I once heard a doctor refer to eczema as “the itch that rashes.”
Eczema – the name given to a handful of dermatological medical conditions that affects far more infants and children than it does adults. The condition is fairly easy to identify. Generally appearing on the hands, feet, face, legs, or the inner creases of knees and elbows, symptoms typically include extremely dry or thickened skin, redness, swelling, and almost always an extremely unbearable itching, which, if scratched, causes the rash to appear.
The rash consists of oozing blisters which burst at the slightest disturbance, take around a week to heal, then turn back into a bigger patch of red, itchy, leathery skin. Eczema is often a chronic condition and hereditary, though for many it disappears before adulthood. Those who have had any form of eczema know that finding relief from its symptoms is paramount when they crop up.
While no one is quite certain of what causes this disorder, it is thought to be an overactive immune response to irritants coming into contact with the skin. Soaps, detergents, certain types of fabric, animal dander, excessive exposure to hot or cold, and other allergens may cause a flare-up. Stress can also be a contributing factor.
Treatments for eczema generally include steroid creams or orally administered steroids, antihistamines, UV light therapy, drugs that affect the immune system, and antibiotics if open blisters become infected. If all else fails, doctors may prescribe one of two topical creams – pimecrolimus (immunodepressant) or tacrolimus (immunosuppressant) – with a long list of possible side-effects. Some of which are pretty frightening, not only do they include things like nausea, fever, warts, hives and nose bleeds, but difficult breathing, swelling of the face, lymphoma, and even cancer.
Sounds like fun, right?
Fortunately, it’s not all doom and gloom as there are plenty of natural alternatives to combat eczema, including these.
1. First Treat the Root Cause
The majority of eczema cases can be traced to the digestive tract of which there are two main culprits.
Some food allergies can develop over time, so even if you don’t believe that you are or if you had not previously been allergic to certain foods, that doesn’t necessarily mean that you don’t have an allergy. Try cutting out soy, dairy, peanuts, wheat, tree nuts, shellfish, fish, and eggs, as well as any artificial food colorings or additives (MSG is a big one) from your diet. You can eliminate them one at a time to see which one is causing the irritation. Take notes on how you feel after meals during this process. It should be fairly obvious if you are allergic to one or more of these foods.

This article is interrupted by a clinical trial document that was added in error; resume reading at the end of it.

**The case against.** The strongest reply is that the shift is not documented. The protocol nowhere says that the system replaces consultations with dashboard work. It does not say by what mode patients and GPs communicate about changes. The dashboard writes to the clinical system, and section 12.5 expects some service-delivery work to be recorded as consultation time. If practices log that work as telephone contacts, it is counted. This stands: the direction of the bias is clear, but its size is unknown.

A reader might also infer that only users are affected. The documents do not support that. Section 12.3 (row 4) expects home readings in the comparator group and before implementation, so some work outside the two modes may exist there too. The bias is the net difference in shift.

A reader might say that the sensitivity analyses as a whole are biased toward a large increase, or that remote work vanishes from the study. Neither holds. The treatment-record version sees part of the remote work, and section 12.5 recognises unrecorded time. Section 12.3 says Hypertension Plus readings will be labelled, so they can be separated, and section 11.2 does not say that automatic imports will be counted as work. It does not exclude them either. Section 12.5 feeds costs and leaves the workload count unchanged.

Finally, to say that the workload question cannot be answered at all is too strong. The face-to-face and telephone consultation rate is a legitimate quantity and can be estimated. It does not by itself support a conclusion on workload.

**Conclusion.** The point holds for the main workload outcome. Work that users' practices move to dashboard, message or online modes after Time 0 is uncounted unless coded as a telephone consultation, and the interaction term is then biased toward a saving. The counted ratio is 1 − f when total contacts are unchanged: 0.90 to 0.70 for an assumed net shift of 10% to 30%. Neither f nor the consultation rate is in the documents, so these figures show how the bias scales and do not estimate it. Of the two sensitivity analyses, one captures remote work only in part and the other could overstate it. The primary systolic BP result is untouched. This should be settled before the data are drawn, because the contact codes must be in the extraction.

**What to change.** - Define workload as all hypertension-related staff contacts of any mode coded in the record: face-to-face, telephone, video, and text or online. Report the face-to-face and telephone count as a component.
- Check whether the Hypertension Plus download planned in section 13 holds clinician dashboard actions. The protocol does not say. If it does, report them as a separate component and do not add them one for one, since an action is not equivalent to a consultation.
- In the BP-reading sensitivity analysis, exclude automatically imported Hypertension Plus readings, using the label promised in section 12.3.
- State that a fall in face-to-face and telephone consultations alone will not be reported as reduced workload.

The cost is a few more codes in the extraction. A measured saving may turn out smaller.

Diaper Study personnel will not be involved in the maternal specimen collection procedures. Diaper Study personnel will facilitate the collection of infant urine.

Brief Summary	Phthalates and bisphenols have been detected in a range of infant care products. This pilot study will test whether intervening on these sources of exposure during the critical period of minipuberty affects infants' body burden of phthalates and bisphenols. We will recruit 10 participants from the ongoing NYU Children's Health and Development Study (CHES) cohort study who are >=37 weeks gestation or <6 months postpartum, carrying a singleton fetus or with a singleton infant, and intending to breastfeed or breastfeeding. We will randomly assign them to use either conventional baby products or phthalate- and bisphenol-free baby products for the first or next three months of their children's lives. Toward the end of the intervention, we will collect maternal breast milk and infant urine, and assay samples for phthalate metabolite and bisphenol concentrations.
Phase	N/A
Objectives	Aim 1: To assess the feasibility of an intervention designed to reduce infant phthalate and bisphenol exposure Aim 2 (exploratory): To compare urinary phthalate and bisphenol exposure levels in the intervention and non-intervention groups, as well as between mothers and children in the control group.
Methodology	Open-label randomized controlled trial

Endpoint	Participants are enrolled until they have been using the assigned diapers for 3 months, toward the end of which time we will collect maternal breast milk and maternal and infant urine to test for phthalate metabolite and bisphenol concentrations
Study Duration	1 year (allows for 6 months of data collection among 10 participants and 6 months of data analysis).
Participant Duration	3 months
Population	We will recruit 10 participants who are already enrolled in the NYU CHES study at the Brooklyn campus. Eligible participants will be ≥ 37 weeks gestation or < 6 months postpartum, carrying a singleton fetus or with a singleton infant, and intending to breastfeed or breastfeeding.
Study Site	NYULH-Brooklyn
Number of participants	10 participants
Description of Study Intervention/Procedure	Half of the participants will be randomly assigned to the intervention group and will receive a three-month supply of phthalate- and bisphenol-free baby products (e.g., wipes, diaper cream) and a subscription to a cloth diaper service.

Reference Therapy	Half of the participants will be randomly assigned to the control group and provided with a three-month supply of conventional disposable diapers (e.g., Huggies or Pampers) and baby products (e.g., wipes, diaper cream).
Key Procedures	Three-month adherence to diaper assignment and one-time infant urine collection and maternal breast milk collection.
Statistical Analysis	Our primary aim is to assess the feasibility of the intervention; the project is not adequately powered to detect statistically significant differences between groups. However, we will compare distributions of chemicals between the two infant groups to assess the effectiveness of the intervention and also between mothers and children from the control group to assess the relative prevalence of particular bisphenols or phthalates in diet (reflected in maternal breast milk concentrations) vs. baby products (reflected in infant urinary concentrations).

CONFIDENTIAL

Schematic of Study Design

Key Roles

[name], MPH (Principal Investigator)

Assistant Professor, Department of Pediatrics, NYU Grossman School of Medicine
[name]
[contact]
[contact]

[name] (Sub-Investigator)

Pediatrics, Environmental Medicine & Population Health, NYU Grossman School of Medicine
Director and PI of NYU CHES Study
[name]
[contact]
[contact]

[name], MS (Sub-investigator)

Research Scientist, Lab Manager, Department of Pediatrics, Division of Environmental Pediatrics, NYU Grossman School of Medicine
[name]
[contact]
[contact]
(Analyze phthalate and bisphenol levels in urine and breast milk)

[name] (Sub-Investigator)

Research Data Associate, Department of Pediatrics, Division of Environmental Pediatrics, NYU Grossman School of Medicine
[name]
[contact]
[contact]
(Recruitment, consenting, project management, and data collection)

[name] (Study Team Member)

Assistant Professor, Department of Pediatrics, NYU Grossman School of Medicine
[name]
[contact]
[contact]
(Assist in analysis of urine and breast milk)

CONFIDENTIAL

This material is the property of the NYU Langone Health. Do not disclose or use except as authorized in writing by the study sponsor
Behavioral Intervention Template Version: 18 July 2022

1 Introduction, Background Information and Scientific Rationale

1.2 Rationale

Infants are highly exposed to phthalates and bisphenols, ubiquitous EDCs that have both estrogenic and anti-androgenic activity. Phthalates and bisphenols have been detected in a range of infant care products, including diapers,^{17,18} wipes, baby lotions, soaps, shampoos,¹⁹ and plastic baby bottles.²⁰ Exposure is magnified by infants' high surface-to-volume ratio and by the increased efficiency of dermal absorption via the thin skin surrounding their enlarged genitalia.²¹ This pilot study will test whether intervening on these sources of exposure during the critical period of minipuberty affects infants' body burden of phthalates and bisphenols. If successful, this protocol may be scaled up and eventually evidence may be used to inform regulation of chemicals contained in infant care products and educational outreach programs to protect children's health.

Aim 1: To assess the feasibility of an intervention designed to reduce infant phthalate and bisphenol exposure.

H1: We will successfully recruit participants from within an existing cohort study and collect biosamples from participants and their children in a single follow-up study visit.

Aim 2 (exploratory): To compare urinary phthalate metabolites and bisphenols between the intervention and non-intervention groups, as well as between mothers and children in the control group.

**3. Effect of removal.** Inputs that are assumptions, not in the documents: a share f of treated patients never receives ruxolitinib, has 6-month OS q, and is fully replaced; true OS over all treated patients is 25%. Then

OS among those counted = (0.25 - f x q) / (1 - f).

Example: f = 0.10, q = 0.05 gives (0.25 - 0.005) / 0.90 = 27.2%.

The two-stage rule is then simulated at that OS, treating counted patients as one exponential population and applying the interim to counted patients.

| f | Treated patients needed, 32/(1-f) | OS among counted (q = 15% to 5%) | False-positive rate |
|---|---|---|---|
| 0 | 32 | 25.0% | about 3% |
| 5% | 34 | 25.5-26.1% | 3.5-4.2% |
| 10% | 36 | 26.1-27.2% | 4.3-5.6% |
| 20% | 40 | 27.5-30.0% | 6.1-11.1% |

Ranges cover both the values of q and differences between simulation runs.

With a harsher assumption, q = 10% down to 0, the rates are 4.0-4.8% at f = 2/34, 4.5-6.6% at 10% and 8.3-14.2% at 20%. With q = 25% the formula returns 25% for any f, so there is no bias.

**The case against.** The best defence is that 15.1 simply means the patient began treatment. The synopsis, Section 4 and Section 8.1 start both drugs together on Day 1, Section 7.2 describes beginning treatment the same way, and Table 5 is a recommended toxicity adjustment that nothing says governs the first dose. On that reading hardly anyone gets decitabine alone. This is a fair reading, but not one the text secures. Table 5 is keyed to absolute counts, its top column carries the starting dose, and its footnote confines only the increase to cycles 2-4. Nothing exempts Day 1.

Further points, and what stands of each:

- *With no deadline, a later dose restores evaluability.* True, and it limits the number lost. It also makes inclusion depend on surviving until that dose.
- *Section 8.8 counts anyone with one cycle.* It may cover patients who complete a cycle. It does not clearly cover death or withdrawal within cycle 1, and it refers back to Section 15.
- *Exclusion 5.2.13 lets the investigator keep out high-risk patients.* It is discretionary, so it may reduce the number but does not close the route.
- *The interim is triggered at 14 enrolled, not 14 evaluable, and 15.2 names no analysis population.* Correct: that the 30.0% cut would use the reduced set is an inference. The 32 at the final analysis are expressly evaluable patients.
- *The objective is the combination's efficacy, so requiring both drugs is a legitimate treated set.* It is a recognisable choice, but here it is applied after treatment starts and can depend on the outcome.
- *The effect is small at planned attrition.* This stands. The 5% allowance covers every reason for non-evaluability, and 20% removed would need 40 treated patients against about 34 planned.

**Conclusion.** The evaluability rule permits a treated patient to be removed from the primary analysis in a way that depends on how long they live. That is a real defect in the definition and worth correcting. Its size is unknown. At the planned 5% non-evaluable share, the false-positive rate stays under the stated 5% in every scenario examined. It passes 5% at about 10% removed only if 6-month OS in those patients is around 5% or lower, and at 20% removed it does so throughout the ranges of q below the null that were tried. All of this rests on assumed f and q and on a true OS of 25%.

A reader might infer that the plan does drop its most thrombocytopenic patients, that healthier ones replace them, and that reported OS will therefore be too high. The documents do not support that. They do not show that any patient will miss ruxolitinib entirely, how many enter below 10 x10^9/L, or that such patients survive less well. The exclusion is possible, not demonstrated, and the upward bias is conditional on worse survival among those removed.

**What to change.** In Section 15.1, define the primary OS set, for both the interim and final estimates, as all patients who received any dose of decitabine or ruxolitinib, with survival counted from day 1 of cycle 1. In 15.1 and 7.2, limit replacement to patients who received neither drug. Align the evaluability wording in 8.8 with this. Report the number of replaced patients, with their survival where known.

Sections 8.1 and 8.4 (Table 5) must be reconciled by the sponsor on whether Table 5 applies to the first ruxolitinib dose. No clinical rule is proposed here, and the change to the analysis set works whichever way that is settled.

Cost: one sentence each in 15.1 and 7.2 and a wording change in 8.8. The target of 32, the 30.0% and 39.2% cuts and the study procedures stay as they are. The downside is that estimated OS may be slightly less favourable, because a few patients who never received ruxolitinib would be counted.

If you’ve recently taken antibiotics, had food poisoning, or if you have chronic digestive problems (characterized by irregular stool, frequent gassiness, and/or stomach aches); it’s more than likely that your intestinal microflora has been compromised. There are literally hundreds of species of bacteria living inside your gastrointestinal tract. When they become unbalanced, harmful bacteria may colonize in their place, impairing your ability to digest food and absorb nutrients. What many people don’t realize is that this imbalance of microflora, called dysbiosis can also lead to skin problems such as eczema. Add more probiotic foods to your diet or start taking fermented cod liver oil on a daily schedule. Both are highly effective for reversing this common internal cause of eczema.
Of course, these treatments won’t heal your damaged skin overnight. While you wait for the internal solution to take effect, you will definitely want to turn your focus to the external symptoms of eczema. Soothing the dry, itchy, and painful rashes can be tricky. Apply the wrong thing, such as hot water, soaps, lotions with fragrance, etc., and you’ll only make it worse.
2. Dry It Up With Salt
While this advice may seem counterintuitive, treating the oozing blisters with sea salt spray may help to ease the terrible itching. Simply add a teaspoon of sea salt to a cup of warm water and stir to dissolve the salt. Add to a spray bottle and spray on affected skin. Or, if you’re within range of a beach, try taking a dip in the ocean. Many eczema sufferers have reported that being immersed in the surf gave them temporary relief from their symptoms.
3. Soak in a Salt/Essential Oil Bath
Assuming that you can physically tolerate being submerged in water during a flare-up, there are a couple of herbs and minerals that you can add to your bath to help clear up and reduce the irritation of eczema rashes. Try a salt bath to relax and soak up some minerals. Add Epsom salts to your water to give your skin a boost of magnesium. Himalayan salt mixed into warm bath water offers a powerful mix of trace elements that will absorb through and improve the health of your skin.